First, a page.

writing large files quickly
grante at visi.com
Fri Jan 27 18:38:51 EST 2006
On 2006-01-27, Steven D'Aprano <steve at REMOVETHIScyber.com.au> wrote:
>> Because it isn't really writing the zeros. You can make these
>> files all day long and not run out of disk space, because this
>> kind of file doesn't take very many blocks. The blocks that
>> were never written are virtual blocks, inasmuch as read() at
>> that location will cause the filesystem to return a block of NULs.
> Isn't this a file system specific solution though? Won't your file system
> need to have support for "sparse files", or else it won't work?
If your fs doesn't support sparse files, then you'll end up with a
file that really does have 400MB of 0x00 bytes in it. Which is
what the OP really needed in the first place.
> Here is another possible solution, if you are running Linux, farm the real
> work out to some C code optimised for writing blocks to the disk:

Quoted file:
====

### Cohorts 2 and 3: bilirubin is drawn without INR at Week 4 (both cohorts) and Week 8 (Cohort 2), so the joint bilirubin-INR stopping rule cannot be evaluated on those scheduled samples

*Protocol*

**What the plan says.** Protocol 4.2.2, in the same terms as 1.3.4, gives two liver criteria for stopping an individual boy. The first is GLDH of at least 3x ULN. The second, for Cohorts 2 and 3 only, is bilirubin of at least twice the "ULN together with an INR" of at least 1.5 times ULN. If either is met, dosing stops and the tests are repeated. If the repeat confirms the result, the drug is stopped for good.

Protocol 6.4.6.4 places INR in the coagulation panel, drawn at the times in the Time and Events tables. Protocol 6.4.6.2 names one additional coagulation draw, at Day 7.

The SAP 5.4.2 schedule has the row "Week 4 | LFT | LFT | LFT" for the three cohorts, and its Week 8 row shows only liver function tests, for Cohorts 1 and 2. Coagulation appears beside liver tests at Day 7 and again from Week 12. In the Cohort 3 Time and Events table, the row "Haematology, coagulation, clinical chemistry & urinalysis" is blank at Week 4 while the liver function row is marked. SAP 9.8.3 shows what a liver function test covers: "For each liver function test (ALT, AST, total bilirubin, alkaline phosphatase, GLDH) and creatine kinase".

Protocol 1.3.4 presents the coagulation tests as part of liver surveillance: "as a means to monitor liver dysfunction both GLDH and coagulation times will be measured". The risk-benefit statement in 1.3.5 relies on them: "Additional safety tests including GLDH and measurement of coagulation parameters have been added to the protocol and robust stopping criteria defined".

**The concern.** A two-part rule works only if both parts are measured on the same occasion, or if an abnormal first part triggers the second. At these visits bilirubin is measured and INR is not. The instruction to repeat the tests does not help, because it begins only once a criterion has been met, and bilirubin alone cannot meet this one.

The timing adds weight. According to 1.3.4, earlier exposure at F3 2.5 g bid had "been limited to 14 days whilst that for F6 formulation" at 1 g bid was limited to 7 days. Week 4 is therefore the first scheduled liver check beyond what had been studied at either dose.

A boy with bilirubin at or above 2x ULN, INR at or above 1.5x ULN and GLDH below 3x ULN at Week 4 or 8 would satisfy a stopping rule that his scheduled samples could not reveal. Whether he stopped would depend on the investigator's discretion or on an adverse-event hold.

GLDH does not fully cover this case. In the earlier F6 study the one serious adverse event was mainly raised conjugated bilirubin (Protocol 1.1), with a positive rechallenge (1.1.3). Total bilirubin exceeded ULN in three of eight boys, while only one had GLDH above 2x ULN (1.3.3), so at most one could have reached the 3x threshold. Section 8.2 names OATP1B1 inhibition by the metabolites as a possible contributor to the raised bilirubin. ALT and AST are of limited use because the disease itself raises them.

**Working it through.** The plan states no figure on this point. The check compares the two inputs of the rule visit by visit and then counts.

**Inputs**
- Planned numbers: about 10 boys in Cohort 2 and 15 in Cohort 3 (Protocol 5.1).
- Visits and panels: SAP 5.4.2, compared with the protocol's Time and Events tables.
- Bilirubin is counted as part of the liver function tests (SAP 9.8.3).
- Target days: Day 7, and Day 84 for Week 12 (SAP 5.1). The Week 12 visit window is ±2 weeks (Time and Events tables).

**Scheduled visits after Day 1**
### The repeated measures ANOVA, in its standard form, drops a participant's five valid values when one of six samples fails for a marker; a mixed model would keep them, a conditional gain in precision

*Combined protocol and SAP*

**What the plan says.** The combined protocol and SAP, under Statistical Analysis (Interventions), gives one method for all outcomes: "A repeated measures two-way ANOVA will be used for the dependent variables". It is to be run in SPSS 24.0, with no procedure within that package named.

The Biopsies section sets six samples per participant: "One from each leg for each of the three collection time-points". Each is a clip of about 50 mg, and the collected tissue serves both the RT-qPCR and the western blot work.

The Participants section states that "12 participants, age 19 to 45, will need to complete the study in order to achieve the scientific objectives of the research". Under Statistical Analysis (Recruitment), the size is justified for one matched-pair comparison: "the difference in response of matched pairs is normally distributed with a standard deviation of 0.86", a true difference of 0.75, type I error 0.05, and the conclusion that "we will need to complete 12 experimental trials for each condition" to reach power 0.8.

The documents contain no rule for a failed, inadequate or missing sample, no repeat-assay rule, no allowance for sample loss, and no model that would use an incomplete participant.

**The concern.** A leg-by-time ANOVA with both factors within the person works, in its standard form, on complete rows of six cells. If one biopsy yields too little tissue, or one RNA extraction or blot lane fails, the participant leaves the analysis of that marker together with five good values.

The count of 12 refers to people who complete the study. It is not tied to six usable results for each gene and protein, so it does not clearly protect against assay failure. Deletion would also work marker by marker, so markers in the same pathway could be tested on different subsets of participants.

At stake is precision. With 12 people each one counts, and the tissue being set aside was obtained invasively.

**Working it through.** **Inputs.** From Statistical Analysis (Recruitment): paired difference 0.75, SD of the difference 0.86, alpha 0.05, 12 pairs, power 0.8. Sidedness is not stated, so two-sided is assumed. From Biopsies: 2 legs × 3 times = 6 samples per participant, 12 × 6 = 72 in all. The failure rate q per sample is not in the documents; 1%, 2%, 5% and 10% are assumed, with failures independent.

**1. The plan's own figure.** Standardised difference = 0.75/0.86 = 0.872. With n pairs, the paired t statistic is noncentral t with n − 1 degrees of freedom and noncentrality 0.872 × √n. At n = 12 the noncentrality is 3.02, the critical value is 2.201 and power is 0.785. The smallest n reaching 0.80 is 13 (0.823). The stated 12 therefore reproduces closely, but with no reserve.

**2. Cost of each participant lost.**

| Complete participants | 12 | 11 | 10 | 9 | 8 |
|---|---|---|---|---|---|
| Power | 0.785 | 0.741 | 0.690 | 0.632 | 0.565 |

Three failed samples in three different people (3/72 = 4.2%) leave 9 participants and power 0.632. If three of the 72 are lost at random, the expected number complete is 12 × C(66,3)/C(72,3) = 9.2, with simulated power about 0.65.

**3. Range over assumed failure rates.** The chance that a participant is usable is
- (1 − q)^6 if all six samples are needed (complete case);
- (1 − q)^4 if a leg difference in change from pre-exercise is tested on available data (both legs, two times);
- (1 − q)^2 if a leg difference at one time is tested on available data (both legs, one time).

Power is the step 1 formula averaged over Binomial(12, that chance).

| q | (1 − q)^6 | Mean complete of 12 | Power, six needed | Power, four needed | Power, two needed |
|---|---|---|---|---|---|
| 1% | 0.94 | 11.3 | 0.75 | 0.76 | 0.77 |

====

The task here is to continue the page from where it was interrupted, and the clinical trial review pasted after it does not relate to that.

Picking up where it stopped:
> # untested and, it goes without saying, untimed
> os.system("dd if=/dev/zero of=largefile.bin bs=64K count=16384")
> That should make a 4GB file as fast as possible. If you have lots and lots
> of memory, you could try upping the block size (bs=...).
I agree. that probably is the optimal solution for Unix boxes.
I messed around with something like that once, and block sizes
bigger than 64k didn't make much difference.
Grant Edwards grante Yow! As President I
at have to go vacuum my coin
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